- Born 29 September 1853, Dublin
- Died 21 November 1907, Straffan, Co Kildare
- Educated Harrow School, Cambridge University
- Debut 14 July 1887 against Canada at Rathmines
- Cap Number 167
- Style Right-hand bat
- Teams Oxford University, MCC, Oxford and Cambridge Past and Present, Gentlemen of the South, Phoenix, Co Kildare, Na Shuler
William Blacker came from a long established land owning family with estates in Kildare and Armagh. The younger son of Cambridge graduate Thomas Samuel Blacker, William is described in his Wisden obituary as having been, "an excellent batsman at Harrow and Cambridge." It must be said, that, even allowing for the often poor wickets of the time and the low career averages of many of his contemporaries seen as good players, the Almanack is guilty of overstatement. Blacker's figures suggest that he was lucky to have been awarded his blue all four years at Cambridge and, that he was, at best, a competent bat, who did however sometimes prove himself against good opposition. In 1871 and 1872, he was in the Harrow XI, appearing against Eton at Lord's. This was then a two-day match, and one of the highlights of the London social calendar. Eton won both matches, Blacker failed in the first with single figure innings, but his 45 and 7 in the 1872 fixture, helped Harrow give a much better performance, going down by 3 wickets, whereas the previous year had seen them defeated by an innings.
For Cambridge, during four years in the XI, he scored a total of 711 runs at 16.00. His only success in the University match came in his first year when, in a low scoring match he made 24 (second highest score) and 26, which was not enough to stop a 3-wicket defeat. A pair in the following year, in which his season average was only 8 was followed by 19 and 1 in his third year, otherwise his most statistically successful in first class cricket, with 315 runs at 26.83 and two 50s. In his final year in the side Cambridge were at last victorious. Restored to number 3, having been demoted to 5 the previous season, he contributed little to the 9-wicket win. Out for a duck in the first innings, the scores were level when he batted in the second: he was 0* at the finish.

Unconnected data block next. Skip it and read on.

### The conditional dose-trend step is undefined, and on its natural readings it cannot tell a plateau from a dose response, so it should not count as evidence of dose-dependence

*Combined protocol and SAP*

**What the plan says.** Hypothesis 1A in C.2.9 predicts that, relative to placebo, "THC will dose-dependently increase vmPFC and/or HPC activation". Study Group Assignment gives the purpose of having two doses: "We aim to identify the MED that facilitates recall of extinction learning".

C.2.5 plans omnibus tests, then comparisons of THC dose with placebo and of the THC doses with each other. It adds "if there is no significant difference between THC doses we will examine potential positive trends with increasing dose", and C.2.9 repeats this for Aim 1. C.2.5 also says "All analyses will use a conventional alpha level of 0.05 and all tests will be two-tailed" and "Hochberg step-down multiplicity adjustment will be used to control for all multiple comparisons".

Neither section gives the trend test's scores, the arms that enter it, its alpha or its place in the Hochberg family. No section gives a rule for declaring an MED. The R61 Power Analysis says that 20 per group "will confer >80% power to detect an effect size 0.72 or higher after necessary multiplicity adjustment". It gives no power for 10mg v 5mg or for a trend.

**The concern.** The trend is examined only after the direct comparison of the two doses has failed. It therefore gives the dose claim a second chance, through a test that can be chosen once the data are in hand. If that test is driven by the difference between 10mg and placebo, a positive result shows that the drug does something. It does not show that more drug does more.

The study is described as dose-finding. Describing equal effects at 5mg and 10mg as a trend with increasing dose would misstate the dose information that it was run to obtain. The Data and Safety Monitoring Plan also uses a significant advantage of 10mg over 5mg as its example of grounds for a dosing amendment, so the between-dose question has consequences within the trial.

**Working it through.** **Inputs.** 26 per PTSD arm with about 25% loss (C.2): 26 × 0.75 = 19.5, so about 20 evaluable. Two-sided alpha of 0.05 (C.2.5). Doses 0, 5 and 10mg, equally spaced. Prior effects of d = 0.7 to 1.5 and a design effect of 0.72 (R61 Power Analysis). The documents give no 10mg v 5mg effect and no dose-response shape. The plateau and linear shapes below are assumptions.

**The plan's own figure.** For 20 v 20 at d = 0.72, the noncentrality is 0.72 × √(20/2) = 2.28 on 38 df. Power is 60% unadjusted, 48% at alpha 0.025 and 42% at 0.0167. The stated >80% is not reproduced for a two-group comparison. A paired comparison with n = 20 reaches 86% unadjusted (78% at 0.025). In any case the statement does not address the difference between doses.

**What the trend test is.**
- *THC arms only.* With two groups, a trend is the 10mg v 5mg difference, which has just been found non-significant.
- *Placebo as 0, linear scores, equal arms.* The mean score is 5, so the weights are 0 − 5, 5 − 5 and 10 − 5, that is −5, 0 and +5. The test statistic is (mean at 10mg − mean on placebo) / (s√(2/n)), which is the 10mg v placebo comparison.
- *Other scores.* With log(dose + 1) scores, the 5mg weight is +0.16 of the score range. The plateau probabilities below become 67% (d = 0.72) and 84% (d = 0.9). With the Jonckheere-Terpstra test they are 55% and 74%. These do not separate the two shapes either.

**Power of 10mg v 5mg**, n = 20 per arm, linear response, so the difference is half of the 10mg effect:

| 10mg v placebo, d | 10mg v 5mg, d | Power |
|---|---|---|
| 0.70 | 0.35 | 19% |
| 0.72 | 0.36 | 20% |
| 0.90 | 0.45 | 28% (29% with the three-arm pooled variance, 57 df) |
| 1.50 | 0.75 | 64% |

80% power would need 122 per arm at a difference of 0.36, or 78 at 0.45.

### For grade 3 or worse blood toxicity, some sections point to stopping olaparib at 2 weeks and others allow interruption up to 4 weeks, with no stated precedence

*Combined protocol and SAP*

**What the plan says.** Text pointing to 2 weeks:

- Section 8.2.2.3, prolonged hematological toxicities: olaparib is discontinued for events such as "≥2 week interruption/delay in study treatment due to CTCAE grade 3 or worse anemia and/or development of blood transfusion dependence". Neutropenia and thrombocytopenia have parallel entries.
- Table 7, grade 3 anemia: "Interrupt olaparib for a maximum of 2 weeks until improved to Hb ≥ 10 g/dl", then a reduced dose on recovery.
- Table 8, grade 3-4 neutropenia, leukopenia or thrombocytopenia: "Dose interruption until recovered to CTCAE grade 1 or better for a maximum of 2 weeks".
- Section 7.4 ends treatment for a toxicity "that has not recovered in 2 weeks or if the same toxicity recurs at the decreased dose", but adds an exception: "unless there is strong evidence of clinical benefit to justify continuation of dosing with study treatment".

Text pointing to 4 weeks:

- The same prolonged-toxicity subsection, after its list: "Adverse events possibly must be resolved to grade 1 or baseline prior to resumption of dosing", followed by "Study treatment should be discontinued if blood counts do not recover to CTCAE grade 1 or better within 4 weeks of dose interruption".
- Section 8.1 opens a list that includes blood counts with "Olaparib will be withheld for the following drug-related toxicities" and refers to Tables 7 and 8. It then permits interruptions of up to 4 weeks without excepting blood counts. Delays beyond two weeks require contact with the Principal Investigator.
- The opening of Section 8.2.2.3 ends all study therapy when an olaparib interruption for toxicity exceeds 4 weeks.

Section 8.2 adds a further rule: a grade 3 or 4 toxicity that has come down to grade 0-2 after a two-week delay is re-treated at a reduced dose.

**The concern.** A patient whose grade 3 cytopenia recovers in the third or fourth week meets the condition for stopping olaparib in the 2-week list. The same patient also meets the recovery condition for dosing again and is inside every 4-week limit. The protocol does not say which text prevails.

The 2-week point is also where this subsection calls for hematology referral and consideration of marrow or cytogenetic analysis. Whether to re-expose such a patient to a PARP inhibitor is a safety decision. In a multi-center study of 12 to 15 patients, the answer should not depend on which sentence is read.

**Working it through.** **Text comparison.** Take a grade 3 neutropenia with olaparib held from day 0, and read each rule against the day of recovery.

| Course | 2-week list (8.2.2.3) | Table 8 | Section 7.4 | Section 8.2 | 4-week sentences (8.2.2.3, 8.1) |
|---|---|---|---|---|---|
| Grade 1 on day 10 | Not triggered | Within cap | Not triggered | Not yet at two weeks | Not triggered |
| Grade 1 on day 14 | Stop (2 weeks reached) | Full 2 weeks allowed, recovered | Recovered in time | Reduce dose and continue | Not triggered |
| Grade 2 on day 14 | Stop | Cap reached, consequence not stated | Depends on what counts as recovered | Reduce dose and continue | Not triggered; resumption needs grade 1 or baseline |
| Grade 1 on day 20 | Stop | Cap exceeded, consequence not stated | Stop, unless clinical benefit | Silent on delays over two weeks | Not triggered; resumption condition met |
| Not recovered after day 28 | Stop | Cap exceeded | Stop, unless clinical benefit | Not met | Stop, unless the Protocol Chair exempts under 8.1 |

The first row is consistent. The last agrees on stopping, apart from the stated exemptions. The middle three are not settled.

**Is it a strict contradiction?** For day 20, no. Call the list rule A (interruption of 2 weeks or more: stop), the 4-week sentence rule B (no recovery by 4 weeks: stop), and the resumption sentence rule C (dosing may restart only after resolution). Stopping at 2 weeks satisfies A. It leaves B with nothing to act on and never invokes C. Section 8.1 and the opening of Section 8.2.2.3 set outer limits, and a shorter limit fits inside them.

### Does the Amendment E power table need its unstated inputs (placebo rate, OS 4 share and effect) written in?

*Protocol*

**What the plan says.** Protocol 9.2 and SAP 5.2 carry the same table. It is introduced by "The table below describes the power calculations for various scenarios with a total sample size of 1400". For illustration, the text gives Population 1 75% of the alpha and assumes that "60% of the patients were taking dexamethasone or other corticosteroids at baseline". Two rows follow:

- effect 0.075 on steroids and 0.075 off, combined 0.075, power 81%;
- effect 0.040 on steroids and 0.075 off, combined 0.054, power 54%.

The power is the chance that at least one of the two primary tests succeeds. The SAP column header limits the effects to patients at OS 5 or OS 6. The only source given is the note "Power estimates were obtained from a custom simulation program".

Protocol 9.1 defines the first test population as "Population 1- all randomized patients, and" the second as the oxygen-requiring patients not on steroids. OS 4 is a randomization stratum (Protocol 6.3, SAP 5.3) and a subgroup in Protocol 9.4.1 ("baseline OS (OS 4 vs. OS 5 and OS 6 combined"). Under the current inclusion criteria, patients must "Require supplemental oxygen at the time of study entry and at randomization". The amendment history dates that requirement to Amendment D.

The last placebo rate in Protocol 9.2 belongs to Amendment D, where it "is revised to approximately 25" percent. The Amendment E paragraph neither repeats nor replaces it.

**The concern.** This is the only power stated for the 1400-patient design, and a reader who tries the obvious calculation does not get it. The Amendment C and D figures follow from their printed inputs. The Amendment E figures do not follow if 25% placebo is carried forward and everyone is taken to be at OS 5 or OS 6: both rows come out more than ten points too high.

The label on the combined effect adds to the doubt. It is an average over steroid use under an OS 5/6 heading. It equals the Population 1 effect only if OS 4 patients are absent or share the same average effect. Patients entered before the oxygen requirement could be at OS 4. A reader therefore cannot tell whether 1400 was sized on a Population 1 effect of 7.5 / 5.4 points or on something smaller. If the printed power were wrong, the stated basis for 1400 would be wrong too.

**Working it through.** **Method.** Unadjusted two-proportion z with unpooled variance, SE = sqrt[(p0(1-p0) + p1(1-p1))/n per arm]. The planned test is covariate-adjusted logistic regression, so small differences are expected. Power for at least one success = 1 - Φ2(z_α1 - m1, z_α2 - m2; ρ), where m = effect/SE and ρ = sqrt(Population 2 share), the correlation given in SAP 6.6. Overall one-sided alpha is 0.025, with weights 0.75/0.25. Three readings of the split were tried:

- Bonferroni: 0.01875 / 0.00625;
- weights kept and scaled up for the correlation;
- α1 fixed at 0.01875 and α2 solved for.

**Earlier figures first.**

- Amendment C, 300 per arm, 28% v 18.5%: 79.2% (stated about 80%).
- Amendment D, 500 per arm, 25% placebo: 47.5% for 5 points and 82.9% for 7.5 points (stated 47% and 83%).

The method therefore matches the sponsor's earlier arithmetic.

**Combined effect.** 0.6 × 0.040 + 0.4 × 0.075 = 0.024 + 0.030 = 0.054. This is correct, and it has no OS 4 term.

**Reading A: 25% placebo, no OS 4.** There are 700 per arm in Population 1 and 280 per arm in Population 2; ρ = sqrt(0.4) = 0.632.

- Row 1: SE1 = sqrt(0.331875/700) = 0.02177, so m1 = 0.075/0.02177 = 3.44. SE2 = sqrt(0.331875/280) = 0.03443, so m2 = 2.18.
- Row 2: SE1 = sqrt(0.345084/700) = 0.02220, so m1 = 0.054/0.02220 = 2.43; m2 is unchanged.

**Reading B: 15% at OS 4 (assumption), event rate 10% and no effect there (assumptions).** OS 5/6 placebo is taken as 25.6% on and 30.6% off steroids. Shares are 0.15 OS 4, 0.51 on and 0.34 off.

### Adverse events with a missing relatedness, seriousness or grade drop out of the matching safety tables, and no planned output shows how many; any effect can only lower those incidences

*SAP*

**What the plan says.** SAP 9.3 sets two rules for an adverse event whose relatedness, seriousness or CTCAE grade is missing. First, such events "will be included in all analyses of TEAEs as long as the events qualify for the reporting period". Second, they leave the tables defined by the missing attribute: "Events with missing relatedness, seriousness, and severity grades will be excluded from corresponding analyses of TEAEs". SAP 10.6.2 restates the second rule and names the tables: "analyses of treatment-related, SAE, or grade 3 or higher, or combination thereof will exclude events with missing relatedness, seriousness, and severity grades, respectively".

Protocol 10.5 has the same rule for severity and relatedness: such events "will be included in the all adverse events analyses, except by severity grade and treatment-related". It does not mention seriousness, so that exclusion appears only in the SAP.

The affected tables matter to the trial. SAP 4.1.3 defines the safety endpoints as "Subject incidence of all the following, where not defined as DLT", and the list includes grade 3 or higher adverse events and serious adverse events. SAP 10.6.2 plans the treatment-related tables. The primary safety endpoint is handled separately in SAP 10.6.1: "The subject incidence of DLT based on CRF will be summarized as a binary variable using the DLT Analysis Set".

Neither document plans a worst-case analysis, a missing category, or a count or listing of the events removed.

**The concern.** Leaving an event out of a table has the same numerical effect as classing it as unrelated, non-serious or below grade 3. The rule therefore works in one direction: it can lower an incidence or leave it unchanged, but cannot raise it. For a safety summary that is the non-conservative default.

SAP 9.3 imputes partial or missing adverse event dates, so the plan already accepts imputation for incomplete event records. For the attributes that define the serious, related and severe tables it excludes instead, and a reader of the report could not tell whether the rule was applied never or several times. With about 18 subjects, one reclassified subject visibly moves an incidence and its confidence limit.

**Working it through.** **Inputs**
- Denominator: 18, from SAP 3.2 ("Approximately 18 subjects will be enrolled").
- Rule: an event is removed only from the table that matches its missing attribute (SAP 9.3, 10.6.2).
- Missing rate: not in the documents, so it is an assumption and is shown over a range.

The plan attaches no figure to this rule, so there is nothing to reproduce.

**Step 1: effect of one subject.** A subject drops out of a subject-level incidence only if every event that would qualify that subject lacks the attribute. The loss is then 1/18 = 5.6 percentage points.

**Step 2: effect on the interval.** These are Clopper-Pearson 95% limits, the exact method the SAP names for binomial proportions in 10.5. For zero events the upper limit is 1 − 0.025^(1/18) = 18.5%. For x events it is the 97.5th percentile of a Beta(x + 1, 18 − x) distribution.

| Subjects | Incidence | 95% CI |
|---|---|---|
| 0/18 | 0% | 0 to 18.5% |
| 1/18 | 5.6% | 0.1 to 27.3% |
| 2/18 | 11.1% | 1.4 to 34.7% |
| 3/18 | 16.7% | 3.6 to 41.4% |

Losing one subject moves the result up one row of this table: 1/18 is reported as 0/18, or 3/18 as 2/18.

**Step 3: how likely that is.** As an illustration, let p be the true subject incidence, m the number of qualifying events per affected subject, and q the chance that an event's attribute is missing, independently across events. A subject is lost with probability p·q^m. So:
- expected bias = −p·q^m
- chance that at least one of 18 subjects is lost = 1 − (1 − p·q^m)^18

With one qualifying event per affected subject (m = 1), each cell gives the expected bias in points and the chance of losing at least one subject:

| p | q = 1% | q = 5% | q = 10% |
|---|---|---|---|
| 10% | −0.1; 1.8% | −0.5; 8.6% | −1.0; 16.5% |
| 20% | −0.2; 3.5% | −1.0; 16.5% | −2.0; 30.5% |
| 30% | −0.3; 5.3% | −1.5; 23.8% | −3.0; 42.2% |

His best match for Cambridge was v Gentlemen of England in 1875. Against an attack which included the famous Walker brothers and the ambidextrous David Buchanan, Blacker made 46 and 64*, thus playing a major part in a 7 wicket win. In the second innings, following the loss of 3 cheap wickets, he and WS Patterson put on an unbroken 127 to win the match. Earlier in the season he made 40 against Surrey that helped secure an innings win. However his career highest was for the Gentlemen of the South v the Players of the South the following season. In a drawn match he made a stylish 86, against an attack including the wonderfully accurate Jim Lillywhite, who was about to take a team to Australia and become England's first Test captain, and James Southerton, father of a future Wisden editor, who went on the same tour and set a record for the oldest Test debutant: 49 years and 119 days. The previous season, against the same opponents and bowlers, Blacker had made 31.
For Ireland, he was disappointing. He appeared v Canada at Rathmines in 1887: batting at 3 he was out for 8 and did not bat again as Ireland won by an innings, thanks partly to 67 by the brilliant Army batsman John Dunn and 62 by Oxford blue Drummond Hamilton. Blacker also played v I Zingari at the Vice Regal ground the following season. Opening the batting he made 7 and 27. In the second innings he fell to AW Ridley, a medium pace underarm bowler, who had twice dismissed him in the University Match. Blacker also appeared for Ireland v MCC in 1879. This was a 12-a-side match and his performance is not included in his overall statistics on this site. He made 0 and 6, being dismissed by a fast round arm bowler, WF Forbes.
He was also prominent in Na Shuler matches, often appearing for them in Cork between 1876 and 1891. In the former year he hit 117* v Cork County in the second innings, to draw the match after the hosts had built a respectable lead. He also made a second knock 82 against the County in 1888 to help the "Shulers" to a big win. However his other appearances tended to be more like his first class ones, promising more than they achieved. He was a prominent figure in Co Kildare for many years, for example he was a magistrate and was also High Sheriff for the County in 1878. Despite his cricket achievements, his real passion was riding. He was described as "a brilliant horseman devoted to steeple chasing and hunting." Alas, this was to prove his undoing. His death, at the age of 54, was as the result of a hunting accident.
His obituary is in Wisden 1907 and his biography in S&B Volume XII.
Edward Liddle, May 2007